The most incredible island oasis hideaways in and around the region
These hideaways offer everything you'll want on a holiday – privacy, exclusivity and even a place to berth your mega-yacht (if you happen to have one).
There’s something about an island resort that appeals. Images of sun-kissed days, long warm days cooled by sea-scented breezes, and slow meandering walks along beaches – whether in hues of powder white or midnight black – spring easily to mind.
Sometimes, the mental montage includes one’s frolicking children tumbling and laughing through foam-flecked surf. Sometimes, it’s of romantic post-dinner walks under a luminous moon and a blanket of soft stars.
Yes, perhaps it’s all a little hyperbolic in a Hollywood fantasy kind of way, but the idea of getting away from it all on a sun-lit island, far from the madding crowds of the city, has long fascinated intrepid travellers. And happily, these days, island resorts around the world are going out of their way to help make that fantasy come true by offering everything from fine wines and state-of-the-art entertainment systems to berthing facilities for everything from a schooner to a mega-yacht.
The great thing about an island resort is that you can choose to lie supine on a massage bed all day (our preferred option, to be honest), or if you’re the active type, you could be kept busier than a decathlon athlete training for the Olympics.
At the JW Marriott Phu Quoc Emerald Bay, for instance, uber-designer Bill Bensley has conceived a resort inspired by a mythical academy of learning, which honours the French naturalist Jean-Baptiste Lamarck, who laid the groundwork for Darwin’s theory of evolution.
Which explains why a quirky academic theme runs through the property, whether room wings named after university departments, or a cocktail bar called Chemistry. The quirkiest touch, though, is an oval running track, complete with a spectator’s stand, which, in turn, encloses a soccer pitch.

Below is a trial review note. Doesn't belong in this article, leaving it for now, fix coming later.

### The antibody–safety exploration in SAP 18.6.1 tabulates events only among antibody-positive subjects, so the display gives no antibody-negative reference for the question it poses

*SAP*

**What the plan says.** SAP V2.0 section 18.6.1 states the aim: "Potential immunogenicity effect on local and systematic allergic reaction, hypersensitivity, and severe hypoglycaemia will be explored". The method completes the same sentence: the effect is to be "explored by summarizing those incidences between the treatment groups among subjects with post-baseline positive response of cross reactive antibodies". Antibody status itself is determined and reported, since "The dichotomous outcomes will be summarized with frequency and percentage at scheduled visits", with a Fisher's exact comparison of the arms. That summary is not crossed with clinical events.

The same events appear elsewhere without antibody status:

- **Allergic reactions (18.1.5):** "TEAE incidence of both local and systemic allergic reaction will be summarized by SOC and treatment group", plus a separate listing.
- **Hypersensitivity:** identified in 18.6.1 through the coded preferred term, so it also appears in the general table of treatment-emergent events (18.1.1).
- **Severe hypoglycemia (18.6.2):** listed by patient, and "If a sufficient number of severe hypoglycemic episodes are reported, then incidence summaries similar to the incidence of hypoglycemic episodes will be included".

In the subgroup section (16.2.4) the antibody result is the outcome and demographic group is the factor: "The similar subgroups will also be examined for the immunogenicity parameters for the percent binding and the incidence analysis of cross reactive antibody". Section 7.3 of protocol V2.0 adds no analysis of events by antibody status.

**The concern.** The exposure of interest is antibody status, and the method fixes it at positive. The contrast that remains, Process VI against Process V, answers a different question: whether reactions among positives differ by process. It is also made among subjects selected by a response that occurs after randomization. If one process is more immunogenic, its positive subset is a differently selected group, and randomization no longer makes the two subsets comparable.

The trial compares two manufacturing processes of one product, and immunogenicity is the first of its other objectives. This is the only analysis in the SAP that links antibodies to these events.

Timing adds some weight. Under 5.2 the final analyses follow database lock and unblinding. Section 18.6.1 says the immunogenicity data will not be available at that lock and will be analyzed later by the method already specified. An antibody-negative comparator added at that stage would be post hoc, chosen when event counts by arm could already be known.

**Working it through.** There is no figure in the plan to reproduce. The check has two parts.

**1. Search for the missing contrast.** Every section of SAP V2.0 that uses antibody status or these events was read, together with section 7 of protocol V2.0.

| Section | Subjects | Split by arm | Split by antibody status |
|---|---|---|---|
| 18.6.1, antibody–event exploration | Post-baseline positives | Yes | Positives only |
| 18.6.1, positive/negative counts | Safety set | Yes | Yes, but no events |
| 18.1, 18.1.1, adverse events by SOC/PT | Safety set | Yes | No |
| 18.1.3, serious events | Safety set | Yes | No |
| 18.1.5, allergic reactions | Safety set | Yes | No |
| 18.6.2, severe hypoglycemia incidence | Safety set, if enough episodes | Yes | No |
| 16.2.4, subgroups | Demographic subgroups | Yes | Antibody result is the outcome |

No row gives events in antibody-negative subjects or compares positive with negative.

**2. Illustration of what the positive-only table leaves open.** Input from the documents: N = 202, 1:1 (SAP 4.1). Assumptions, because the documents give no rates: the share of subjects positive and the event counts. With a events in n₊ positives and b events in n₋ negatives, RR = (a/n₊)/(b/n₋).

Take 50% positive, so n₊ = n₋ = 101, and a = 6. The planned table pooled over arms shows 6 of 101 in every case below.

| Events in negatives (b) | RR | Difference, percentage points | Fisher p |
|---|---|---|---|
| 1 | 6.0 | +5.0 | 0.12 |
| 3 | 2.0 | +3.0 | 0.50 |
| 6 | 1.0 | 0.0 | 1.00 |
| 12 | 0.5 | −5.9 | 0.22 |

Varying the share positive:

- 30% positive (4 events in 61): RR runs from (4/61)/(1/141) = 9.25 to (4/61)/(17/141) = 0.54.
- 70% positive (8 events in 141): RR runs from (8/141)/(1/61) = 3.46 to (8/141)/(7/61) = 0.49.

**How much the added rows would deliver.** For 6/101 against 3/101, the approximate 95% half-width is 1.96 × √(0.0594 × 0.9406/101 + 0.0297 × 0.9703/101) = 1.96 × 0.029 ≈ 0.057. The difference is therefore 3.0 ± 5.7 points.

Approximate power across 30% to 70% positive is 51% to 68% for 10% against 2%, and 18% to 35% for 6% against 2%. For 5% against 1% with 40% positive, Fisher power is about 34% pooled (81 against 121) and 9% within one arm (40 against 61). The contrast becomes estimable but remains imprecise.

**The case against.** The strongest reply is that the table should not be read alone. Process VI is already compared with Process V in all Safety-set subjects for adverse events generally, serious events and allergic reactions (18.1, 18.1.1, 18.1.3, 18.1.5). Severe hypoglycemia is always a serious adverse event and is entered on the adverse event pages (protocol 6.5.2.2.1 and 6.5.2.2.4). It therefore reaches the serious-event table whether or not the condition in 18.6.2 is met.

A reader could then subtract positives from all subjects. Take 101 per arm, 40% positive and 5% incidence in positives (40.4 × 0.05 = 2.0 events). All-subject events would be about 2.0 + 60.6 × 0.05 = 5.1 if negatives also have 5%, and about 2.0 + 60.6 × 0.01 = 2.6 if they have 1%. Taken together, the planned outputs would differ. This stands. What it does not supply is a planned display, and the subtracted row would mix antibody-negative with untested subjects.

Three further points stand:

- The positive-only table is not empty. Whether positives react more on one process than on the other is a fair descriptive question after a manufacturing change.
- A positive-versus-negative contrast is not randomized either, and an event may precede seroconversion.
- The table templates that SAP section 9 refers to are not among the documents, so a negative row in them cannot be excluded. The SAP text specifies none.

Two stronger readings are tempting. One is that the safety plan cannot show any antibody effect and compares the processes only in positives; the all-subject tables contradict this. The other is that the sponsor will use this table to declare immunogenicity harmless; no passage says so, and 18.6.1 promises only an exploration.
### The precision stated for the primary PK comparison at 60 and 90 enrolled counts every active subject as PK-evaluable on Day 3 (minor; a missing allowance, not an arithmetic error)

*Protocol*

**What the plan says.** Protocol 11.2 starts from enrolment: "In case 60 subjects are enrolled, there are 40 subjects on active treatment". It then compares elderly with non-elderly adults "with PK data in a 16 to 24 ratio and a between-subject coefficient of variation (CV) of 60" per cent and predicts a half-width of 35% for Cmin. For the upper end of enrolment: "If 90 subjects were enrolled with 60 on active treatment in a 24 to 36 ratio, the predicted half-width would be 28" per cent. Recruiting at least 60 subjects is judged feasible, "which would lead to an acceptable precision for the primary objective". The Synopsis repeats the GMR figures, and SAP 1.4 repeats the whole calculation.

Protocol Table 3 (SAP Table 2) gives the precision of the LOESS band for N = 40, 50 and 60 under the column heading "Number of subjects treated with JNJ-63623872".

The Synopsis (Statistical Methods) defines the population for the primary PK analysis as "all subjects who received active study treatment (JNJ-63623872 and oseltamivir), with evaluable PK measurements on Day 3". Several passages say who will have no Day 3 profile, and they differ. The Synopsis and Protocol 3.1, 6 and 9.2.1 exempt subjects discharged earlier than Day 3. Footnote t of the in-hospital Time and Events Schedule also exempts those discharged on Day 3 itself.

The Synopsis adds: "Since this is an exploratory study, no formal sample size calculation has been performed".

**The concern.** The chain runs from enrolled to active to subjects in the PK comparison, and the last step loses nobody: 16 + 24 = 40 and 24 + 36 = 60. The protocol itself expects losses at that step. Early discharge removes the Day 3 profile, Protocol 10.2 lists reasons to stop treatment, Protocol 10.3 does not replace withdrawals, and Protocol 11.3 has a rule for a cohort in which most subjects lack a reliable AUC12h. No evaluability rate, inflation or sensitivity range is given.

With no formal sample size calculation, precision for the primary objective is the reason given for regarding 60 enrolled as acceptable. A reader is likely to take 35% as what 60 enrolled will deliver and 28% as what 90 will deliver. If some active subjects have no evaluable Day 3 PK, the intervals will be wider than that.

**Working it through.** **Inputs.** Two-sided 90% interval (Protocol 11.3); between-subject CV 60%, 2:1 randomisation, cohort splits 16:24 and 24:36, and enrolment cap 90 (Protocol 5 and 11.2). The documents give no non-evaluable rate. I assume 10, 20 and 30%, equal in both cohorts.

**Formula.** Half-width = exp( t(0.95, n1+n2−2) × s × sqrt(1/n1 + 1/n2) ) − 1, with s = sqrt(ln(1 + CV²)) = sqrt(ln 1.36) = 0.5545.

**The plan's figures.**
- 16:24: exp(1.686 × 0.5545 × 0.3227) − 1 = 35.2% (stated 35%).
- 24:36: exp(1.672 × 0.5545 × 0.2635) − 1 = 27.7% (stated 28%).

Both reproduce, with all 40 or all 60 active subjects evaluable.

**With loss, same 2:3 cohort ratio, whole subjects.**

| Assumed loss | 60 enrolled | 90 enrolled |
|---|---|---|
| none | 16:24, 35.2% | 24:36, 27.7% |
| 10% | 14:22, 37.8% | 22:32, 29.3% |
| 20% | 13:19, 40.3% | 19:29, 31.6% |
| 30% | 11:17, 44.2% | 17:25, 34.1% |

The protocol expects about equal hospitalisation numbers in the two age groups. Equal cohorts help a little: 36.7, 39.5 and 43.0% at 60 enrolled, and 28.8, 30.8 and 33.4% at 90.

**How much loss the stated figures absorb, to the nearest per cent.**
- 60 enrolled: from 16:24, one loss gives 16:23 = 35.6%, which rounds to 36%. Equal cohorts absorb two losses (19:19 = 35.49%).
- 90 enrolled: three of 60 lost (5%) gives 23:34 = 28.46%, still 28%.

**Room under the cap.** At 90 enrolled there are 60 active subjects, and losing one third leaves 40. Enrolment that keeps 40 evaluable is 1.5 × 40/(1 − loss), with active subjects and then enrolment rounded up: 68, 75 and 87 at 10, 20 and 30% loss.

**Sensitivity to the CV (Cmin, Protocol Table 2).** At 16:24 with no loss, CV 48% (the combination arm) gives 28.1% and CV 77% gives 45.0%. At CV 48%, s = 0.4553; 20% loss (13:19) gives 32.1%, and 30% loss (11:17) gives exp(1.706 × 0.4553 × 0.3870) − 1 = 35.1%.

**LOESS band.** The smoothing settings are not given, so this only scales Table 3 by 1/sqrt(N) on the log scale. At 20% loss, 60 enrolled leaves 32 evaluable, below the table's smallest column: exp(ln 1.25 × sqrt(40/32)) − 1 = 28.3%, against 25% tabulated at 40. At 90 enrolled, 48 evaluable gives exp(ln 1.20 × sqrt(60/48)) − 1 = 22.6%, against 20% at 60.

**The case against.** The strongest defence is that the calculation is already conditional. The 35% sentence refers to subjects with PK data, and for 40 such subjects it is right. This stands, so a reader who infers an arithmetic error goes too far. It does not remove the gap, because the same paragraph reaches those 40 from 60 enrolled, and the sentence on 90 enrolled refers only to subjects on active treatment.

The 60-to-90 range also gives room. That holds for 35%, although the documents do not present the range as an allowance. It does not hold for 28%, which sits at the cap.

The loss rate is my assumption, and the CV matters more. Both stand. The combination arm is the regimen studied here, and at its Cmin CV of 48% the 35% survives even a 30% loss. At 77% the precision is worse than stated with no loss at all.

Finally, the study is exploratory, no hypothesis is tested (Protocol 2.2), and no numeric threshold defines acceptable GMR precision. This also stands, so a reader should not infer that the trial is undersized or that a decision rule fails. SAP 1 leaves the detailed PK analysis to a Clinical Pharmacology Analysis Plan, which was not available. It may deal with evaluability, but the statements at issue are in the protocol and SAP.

At Niyama, a heavenly atoll in the Maldives, the over-water and beach villas capped with grass-thatched roofs are nestled amid thick, emerald foliage and towering palm trees. Its activity menu is a sports jock’s dream, ranging from a tennis court and futsal stadium, to a surf point and water sports centre, the latter featuring a huge 8m by 4.5m scuba training pool.
Still have energy to burn? Check out the simulator programmed for golf, shooting, basketball, soccer, ice hockey and baseball, or the games room stocked with air-hockey table, mahjong, PS4 and Xbox.
And if you’ve ever wanted to live out your Blue Lagoon moment, check out the luxury tented camps of Amanwana on Moyo Island, a pristine nature reserve east of Bali, where a short jeep drive through rugged terrain brings you to an utterly secluded waterfall. Tiered with shallow emerald-hued pools and framed by jungle and the blue sky above, this natural swimming spot is paradise incarnate – the water cool as crystal and so pure you can actually drink it.
Canny hoteliers also understand that staying on an island requires a toast, preferably multiple salutes to the good life. Which means you need a great wine list, preferably pulled from a cellar stocked with top-notch labels.
Of course, it helps if the cellar is as otherworldly as the one at Anantara Kihavah. Though underwater restaurants are increasingly common these days, its flagship restaurant Sea – a dreamy space lined with mirrors and, literally, front row seats to a submarine view of coral and platoons of fish – claims to have the world’s only underwater wine cellar filled with 450 bottles of rare vintages overseen by a wine guru.